Post-diagnostic statin use and breast cancer-specific mortality: a population-based cohort study
Scott OW., TinTin S., Harborg S., Kuper-Hommel MJJ., Lawrenson R., Elwood JM.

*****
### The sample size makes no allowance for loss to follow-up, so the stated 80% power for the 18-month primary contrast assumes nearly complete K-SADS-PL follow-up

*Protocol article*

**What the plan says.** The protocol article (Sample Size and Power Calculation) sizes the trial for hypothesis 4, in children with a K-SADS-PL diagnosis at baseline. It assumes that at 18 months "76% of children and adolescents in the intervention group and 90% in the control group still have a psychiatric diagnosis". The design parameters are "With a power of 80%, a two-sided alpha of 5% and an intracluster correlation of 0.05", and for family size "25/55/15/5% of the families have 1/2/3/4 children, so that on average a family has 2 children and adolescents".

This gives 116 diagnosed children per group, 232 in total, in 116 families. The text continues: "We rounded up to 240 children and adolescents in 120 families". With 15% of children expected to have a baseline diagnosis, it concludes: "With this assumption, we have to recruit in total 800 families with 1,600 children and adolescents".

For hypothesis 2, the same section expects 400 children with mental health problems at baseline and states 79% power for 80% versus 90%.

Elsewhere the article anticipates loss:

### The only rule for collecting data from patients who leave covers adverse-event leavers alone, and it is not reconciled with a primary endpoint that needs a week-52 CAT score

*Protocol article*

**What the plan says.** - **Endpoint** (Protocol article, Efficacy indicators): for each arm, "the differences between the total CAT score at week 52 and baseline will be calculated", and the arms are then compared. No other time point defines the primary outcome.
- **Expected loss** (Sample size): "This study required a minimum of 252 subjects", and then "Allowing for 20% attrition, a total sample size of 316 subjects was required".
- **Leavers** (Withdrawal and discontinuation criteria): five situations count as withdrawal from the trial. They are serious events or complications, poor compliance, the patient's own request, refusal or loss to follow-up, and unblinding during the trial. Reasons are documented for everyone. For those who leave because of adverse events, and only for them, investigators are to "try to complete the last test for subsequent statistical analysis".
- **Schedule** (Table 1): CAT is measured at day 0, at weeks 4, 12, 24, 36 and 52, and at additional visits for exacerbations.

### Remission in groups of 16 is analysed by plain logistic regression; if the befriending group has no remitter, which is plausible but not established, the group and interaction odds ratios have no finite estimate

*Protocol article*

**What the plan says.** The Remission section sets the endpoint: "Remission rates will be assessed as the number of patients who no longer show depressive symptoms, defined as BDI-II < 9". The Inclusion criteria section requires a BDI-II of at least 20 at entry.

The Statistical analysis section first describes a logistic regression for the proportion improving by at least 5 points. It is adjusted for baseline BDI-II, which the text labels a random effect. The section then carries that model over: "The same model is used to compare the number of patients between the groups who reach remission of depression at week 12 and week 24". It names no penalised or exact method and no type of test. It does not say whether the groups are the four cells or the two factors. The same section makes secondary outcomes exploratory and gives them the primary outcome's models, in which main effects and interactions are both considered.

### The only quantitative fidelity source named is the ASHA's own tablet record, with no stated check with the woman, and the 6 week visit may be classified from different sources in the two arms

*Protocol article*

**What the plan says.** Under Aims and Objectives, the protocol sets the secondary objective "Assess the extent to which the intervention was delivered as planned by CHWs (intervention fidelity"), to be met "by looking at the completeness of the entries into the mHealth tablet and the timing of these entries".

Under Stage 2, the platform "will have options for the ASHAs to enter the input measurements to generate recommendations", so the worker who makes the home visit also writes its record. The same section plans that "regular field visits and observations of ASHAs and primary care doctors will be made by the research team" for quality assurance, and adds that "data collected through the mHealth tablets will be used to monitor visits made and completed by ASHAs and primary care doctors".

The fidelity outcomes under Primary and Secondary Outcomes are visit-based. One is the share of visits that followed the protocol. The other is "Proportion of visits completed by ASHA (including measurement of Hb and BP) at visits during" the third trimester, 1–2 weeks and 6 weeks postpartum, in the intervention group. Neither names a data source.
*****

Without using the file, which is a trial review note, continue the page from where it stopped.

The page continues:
Abstract Purpose Statins are the most widely prescribed cholesterol lowering medications and have been associated with both improved and unchanged breast cancer outcomes in previous studies. This study examines the association between the post-diagnostic use of statins and breast cancer outcomes (death and recurrence) in a large, representative sample of New Zealand (NZ) women with breast cancer. Methods Women diagnosed with a first primary breast cancer between 2007 and 2016 were identified from four population-based regional NZ breast cancer registries and linked to national pharmaceutical data, hospital discharges, and death records. Cox proportional hazard models were used to estimate the hazard of breast cancer-specific death (BCD) associated with any post-diagnostic statin use. Results Of the 14,976 women included in analyses, 27% used a statin after diagnosis and the median follow up time was 4.51 years. Statin use (vs non-use) was associated with a statistically significant decreased risk of BCD (adjusted hazard ratio: 0.74; 0.63–0.86). The association was attenuated when considering a subgroup of ‘new’ statin users (HR: 0.91; 0.69–1.19), however other analyses revealed that the protective effect of statins was more pronounced in estrogen receptor positive patients (HR: 0.77; 0.63–0.94), postmenopausal women (HR: 0.74; 0.63–0.88), and in women with advanced stage disease (HR: 0.65; 0.49–0.84). Conclusion In this study, statin use was associated with a statistically significant decreased risk of breast cancer death, with subgroup analyses revealing a more protective effect in ER+ patients, postmenopausal women, and in women with advanced stage disease. Further research is warranted to determine if these associations are replicated in other clinical settings.